Please use this identifier to cite or link to this item: http://hdl.handle.net/10397/65358
Title: The effect of performing a dual-task on postural control and selective attention of older adults when stepping backward
Authors: Tsang, WWN 
Chan, VWL
Wong, HH
Yip, TWC
Lu, X
Keywords: Dual-tasking
Postural stability
Stepping backward
Issue Date: 2016
Publisher: Society of Physical Therapy Science
Source: Journal of physical therapy science, 2016, v. 28, no. 10, p. 2806-2811 How to cite?
Journal: Journal of physical therapy science 
Abstract: [Purpose] The purpose of the study was to investigate the postural control and cognitive performance of older adults when stepping backward with and without a concurrent cognitive task. [Subjects and Methods] Thirty young adults and twenty-eight older adults (mean age=21.3 ± 1.2 and 72.2 ± 5.7 years, respectively) were recruited. Participants were asked to step backward and then maintain a single-leg stance for 10 seconds with and without a concurrent auditory response task. The reaction time and error rate while performing the cognitive task were recorded. Postural stability after stepping back was measured in terms of total sway path and total sway area. [Results] The older subjects had significantly longer reaction times and higher error rates in both single- and dual-tasking. When dual-tasking, both groups had significantly longer reaction times than when single-tasking. Only the older adults showed significantly higher error rates. The older adults also had significantly longer total sway paths and larger total sway areas of single-leg stance after stepping back. Neither group showed a significant difference in total sway path and sway area between single- and dual-tasking. [Conclusion] Older adults have poorer cognitive performance and postural stability during both single- and dual-tasking. They tend to prioritize postural control over cognition in dual-tasking.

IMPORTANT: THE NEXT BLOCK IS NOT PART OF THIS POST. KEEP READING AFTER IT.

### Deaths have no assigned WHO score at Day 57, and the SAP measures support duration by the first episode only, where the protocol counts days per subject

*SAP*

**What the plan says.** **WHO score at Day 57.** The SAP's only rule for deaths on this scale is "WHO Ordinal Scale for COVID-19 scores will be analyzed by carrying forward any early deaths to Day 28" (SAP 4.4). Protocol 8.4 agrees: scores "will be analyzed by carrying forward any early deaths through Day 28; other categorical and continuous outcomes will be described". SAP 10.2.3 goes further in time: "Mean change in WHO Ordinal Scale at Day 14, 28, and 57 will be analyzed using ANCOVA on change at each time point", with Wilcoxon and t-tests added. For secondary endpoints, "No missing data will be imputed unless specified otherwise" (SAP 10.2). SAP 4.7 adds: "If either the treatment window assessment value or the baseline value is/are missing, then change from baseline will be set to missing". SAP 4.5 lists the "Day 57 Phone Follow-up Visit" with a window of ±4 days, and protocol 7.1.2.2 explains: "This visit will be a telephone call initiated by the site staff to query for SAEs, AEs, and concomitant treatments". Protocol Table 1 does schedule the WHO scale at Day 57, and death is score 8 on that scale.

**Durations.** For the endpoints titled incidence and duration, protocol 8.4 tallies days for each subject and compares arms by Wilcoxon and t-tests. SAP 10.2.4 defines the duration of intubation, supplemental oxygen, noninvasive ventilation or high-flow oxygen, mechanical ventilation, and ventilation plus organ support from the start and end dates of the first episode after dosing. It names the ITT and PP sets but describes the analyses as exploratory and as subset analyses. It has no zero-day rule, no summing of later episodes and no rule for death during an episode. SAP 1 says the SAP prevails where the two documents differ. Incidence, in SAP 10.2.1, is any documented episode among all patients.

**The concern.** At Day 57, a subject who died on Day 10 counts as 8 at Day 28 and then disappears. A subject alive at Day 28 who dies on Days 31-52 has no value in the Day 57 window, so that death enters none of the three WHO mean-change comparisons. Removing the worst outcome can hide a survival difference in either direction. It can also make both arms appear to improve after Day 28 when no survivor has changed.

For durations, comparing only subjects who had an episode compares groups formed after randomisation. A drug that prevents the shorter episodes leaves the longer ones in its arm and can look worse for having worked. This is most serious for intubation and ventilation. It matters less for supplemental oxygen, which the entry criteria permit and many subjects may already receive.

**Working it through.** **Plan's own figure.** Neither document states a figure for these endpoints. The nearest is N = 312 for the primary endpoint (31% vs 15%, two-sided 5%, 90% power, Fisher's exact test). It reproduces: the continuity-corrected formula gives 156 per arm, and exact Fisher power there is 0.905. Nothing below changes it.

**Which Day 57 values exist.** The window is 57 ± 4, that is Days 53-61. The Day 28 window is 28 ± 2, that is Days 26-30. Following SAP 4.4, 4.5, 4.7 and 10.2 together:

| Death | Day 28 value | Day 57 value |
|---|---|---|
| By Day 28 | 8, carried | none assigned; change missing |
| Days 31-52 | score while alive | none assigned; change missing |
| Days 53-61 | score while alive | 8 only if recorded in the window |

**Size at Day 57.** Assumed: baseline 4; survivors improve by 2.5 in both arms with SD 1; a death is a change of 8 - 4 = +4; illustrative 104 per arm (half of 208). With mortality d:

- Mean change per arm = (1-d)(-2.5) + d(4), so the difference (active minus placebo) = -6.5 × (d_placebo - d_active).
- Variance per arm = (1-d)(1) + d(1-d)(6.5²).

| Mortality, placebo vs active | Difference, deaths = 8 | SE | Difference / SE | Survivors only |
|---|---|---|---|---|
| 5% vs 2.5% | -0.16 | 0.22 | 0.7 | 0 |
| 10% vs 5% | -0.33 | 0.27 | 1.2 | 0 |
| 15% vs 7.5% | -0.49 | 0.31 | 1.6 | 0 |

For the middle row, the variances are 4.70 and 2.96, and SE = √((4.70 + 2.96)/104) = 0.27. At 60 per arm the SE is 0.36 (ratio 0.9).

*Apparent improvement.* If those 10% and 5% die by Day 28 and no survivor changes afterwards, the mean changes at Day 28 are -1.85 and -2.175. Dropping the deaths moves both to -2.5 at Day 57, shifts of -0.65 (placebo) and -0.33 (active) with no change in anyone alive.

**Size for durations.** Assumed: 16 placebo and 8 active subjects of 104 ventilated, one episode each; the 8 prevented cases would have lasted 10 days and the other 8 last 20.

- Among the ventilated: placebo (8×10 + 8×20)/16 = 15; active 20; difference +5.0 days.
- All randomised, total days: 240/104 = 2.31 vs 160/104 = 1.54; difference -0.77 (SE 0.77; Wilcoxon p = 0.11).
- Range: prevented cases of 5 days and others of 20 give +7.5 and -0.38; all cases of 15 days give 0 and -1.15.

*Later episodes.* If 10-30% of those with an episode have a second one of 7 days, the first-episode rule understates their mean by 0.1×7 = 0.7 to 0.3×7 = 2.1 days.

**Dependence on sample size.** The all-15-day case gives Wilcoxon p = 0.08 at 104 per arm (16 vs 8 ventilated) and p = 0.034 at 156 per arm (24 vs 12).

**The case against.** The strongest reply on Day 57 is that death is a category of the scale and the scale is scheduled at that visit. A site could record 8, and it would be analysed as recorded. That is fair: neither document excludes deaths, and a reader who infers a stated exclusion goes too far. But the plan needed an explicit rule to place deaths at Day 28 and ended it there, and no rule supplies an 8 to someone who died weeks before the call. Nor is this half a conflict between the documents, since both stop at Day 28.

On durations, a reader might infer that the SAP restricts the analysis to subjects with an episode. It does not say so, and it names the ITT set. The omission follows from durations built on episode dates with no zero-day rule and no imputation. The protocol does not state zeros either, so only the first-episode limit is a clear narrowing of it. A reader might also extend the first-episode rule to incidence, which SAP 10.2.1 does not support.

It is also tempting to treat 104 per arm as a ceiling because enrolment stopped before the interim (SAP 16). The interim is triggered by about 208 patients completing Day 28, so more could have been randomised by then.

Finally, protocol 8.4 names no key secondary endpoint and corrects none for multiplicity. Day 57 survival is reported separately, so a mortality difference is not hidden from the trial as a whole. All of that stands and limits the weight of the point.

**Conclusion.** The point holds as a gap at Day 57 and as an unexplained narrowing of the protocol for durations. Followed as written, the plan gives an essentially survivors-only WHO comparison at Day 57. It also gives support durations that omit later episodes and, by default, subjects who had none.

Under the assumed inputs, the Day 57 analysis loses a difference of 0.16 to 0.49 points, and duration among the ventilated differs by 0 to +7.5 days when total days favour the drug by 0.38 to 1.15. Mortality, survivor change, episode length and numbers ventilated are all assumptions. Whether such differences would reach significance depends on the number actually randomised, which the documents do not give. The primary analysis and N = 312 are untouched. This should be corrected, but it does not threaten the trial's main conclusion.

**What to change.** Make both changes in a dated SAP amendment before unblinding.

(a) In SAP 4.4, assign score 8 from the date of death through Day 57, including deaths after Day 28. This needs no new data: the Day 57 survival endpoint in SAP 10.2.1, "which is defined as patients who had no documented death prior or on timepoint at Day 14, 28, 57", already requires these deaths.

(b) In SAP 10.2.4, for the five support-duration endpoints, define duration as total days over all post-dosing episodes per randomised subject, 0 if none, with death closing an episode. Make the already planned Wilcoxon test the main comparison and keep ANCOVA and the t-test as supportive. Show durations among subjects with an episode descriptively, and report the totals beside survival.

URI: http://hdl.handle.net/10397/65358
ISSN: 0915-5287
EISSN: 2187-5626
DOI: 10.1589/jpts.28.2806
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